From the deacon’s desk: why classical education matters

A colleague pointed out to me that our friend Rod Dreher quoted me today on his blog. Rod was making a theological point, explaining why clear thinking about sexuality is so important, and what is at stake in today's debates about human nature. In doing that, he mentioned briefly something that I wrote a few years ago. This is important stuff, worth reading carefully, to help understand what is happening in our world and in our Church today.

But here's what struck me afresh today: at much greater length, Rod also quoted another old friend, Michael Hanby. In theological circles, Dr. Hanby is an internationally famous professor, but here at Martin Saints, we know him as one of the leaders of St. Jerome Academy outside Washington DC. St. Jerome's is a sister classical school, and a leading light in the national renewal of classical education.

Today, Dreher, Hanby, and I were discussing human nature and sexuality. But on another day, the same group of friends could just as easily been talking about the excitement of classical education. It made me pause for a moment: how interesting that these writers, all of them interested in holiness and sexual morality, are also investing themselves personally in the revival of the classics. Why would this happen?

And after half a second, I realized: because it's the same battle. To put it mildly, not everything in today's culture (or in today's Church) is wholesome like it ought to be. Faithful Catholics need to say "no, thank you," to much that our culture takes for granted. We write about sexuality because we need to be discerning about what is changing in our world and why it matters. And we build classical schools, in part, to create oases of sanity in a culture that has, in many ways, lost its mind. We build classical schools in order to teach a true and faithful vision of human nature.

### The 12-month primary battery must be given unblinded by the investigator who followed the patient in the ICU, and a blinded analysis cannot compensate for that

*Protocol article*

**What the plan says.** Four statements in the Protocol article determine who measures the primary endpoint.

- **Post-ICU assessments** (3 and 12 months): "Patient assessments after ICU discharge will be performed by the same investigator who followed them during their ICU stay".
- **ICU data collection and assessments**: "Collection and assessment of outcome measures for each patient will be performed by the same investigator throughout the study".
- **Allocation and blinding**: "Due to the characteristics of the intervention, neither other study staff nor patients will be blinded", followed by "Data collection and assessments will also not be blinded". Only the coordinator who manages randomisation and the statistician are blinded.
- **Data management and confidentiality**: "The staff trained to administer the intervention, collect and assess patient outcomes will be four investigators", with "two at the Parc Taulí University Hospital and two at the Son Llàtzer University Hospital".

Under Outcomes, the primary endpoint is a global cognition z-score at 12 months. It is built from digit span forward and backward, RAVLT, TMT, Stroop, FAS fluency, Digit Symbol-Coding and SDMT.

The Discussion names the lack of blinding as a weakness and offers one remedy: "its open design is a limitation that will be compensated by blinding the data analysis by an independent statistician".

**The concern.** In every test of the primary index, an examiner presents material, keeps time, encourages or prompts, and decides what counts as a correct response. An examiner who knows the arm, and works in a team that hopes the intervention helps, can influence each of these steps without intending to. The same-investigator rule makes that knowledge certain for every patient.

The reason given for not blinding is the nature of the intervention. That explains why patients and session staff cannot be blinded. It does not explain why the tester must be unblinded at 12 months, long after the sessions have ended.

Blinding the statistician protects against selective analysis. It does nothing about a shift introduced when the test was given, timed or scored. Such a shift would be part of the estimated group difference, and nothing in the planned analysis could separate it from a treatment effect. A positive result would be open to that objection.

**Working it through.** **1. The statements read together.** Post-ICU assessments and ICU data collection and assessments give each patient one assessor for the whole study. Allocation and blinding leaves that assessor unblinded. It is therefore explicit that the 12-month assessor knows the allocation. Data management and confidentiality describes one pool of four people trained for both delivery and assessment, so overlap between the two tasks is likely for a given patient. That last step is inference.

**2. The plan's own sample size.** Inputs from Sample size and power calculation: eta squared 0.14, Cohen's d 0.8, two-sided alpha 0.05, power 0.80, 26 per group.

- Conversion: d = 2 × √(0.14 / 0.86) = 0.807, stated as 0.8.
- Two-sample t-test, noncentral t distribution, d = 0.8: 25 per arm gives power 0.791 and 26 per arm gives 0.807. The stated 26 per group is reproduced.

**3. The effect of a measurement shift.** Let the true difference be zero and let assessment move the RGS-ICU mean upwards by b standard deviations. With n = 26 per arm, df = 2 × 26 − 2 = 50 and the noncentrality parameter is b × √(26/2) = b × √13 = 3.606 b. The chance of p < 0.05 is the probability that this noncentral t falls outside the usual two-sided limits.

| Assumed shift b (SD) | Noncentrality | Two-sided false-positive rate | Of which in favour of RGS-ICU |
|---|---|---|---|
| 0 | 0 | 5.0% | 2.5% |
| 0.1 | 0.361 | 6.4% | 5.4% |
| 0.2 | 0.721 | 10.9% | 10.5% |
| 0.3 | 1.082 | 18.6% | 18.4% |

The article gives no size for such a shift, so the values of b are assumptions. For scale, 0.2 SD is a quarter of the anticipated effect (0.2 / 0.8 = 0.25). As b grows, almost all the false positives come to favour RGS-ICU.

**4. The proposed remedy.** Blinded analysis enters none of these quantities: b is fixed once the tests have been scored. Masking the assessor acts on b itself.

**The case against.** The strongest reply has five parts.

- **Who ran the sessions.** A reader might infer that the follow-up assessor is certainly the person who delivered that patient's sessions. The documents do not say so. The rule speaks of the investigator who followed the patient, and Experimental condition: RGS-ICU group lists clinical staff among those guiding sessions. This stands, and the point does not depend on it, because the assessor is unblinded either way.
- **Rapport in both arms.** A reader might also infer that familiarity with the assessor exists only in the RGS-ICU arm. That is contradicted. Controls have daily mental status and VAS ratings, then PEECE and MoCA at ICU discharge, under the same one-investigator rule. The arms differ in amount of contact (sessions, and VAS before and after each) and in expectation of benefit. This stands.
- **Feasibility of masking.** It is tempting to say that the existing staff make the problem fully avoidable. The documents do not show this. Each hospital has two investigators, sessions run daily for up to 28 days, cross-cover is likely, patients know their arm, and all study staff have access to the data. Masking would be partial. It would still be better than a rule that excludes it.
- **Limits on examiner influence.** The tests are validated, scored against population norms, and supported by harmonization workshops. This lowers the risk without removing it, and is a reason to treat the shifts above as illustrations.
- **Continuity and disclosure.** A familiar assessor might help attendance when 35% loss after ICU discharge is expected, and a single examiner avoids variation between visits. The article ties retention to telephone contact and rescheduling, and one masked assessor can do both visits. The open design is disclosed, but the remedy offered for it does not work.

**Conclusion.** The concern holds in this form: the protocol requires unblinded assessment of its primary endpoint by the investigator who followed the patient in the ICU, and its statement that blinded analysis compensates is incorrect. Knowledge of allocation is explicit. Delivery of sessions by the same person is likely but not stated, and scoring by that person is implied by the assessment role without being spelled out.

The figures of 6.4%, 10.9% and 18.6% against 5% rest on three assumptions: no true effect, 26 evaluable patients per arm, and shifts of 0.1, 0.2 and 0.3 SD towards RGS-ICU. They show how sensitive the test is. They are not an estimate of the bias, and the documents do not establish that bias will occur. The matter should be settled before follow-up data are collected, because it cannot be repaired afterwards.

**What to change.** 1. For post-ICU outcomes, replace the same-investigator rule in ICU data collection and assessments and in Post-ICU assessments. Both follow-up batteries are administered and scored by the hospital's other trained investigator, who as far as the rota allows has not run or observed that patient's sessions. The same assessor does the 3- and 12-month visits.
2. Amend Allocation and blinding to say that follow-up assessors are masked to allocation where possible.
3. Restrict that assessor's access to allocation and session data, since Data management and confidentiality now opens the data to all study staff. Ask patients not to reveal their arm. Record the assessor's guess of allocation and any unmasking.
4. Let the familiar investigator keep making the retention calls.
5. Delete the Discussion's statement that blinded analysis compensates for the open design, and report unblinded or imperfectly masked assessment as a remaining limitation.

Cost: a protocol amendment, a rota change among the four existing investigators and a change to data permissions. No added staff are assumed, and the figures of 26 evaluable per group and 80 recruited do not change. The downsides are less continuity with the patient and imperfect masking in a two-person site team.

Whenever Catholics have to say "no" to something in life that would divert us from God's path, we should be clear that underneath the "no" is an even deeper "yes," a "yes" to a vision of beauty and truth. Our curriculum emphasizes the classics because through these great books, we can initiate our students into a tradition of wisdom, a tradition of discernment, so that here and now in the modern world, the students are free and able to live for what is good, true, and beautiful.

When a student graduates from a classical school - if we have helped our students learn the art of paying attention to the right things in the right way - then we believe our students will be better at prayer. If we have formed students who are receptive to goodness, truth and beauty, then we will have done all that we can to co-operate with grace. A Martin Saints graduate will be fully alive, equipped to embrace the faith for him or her self.